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7 May 2020

This Week was Compost Awareness Week, following hot on the heels of last month’s Peat Free April. Our friends at Agricology have provided this information leaflet on the effect of compost on nutrients, soil health and crop production. Find many more resources by following #compostawarenessweek.

The FAO Land & Water division has released it’s latest bulletin, which includes a policy brief on integrated agriculture water management and health, a series of upcoming seminars from the Global Soil Partnership and others, access to an online seminar ‘the Recarbonisation of Soil’, a photo/video competition celebrating soil biodiversity and much more news.

Researchers have studied two agricultural soils from Sri Lanka to develop a tool to accurately estimate gas diffusion in aggregated soils, in order to provide models to quantify the gas exchange between soil and atmosphere with respect to different land use and water management practices. The development has implications for the understanding agricultural soils’ GHG emissions.

Another study considers the relationship between monsoon rainfall and soil organic stocks on a millennial timescale across a Ganges river basin. The results suggest that future hydroclimate changes in tropical regions are likely to accelerate soil carbon destabilization, further increasing atmospheric carbon dioxide concentrations.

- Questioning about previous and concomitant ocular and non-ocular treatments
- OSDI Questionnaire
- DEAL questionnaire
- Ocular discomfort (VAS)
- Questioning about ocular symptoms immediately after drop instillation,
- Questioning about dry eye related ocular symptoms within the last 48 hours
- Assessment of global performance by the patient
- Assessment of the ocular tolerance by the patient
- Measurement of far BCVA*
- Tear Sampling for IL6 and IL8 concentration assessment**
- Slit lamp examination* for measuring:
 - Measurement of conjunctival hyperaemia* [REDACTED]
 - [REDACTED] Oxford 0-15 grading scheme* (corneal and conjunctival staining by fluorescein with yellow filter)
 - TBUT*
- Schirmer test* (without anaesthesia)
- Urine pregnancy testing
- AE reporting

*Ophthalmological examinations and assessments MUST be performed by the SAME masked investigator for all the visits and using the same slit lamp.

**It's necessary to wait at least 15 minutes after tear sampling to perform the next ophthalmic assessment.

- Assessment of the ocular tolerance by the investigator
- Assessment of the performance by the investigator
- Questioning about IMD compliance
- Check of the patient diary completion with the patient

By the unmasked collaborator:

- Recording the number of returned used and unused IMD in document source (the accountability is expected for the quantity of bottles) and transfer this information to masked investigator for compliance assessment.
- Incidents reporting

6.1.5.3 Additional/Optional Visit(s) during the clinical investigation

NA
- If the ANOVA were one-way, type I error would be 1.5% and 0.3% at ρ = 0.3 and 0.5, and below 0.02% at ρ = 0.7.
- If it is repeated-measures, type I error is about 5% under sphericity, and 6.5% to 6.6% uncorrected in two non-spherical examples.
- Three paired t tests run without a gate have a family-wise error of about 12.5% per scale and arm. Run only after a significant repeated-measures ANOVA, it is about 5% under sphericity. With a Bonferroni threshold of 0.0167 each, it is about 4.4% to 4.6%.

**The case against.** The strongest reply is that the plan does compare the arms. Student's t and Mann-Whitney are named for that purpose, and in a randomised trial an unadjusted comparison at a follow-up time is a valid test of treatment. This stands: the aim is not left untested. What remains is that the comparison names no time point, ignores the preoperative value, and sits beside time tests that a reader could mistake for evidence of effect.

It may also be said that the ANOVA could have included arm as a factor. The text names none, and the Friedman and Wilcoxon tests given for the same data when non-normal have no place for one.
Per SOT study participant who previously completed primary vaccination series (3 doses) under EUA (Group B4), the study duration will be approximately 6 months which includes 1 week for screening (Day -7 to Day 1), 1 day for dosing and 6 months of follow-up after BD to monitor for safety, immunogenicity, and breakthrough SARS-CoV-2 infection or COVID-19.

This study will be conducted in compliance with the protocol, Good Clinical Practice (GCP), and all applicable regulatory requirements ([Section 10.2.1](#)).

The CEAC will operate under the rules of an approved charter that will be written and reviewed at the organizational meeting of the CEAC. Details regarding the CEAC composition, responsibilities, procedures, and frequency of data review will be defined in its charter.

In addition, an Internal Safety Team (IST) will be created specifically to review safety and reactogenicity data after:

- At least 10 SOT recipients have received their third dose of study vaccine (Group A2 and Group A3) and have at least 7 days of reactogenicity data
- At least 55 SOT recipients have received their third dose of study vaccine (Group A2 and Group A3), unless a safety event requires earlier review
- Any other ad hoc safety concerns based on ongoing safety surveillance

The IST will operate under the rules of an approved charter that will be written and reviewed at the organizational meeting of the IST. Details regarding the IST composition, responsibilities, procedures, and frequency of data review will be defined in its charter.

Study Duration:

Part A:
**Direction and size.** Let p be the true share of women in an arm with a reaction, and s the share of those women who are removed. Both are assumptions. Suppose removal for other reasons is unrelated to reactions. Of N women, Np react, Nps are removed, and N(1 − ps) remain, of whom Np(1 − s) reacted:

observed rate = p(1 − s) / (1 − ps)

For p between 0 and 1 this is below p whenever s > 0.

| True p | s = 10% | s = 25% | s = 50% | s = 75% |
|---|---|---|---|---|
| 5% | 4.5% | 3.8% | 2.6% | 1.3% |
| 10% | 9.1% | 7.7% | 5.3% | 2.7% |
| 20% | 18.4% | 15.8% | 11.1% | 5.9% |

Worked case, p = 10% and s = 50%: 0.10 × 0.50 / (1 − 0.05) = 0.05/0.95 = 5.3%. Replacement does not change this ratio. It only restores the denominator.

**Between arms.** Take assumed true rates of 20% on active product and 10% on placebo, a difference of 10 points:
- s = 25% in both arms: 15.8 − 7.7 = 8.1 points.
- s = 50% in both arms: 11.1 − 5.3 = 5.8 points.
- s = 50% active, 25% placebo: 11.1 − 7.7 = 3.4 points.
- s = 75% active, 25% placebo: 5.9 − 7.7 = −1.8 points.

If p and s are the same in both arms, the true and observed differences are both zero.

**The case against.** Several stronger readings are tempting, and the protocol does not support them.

A start-up in China is using a microbe consortium to prevent the uptake of toxic heavy metals by plants, break down pollutants in the soil and support good bacteria growth to ultimately restore soil fertility.

And Japan’s Environment Ministry is due to begin a trial to determine the safety of food crops grown on land contaminated by the 2011 Fukushima incident. The action is controversial, with many objecting due to fears that reuse of the soil will only spread contamination.

Soil pores hold the key to stability for desert soils. New research in to the implications of disturbing desert soils must be taken in to account when considering the spread of populations in to arid environments, as well as development of solar and wind farms.

The EU plans to grow the organic farming sector in order to support biodiversity. Its potential target for ¼ agricultural land to be farmed organically and a 50% reduction of chemical pesticide use by 2030 is expected to be outlined in the forthcoming Biodiversity Strategy.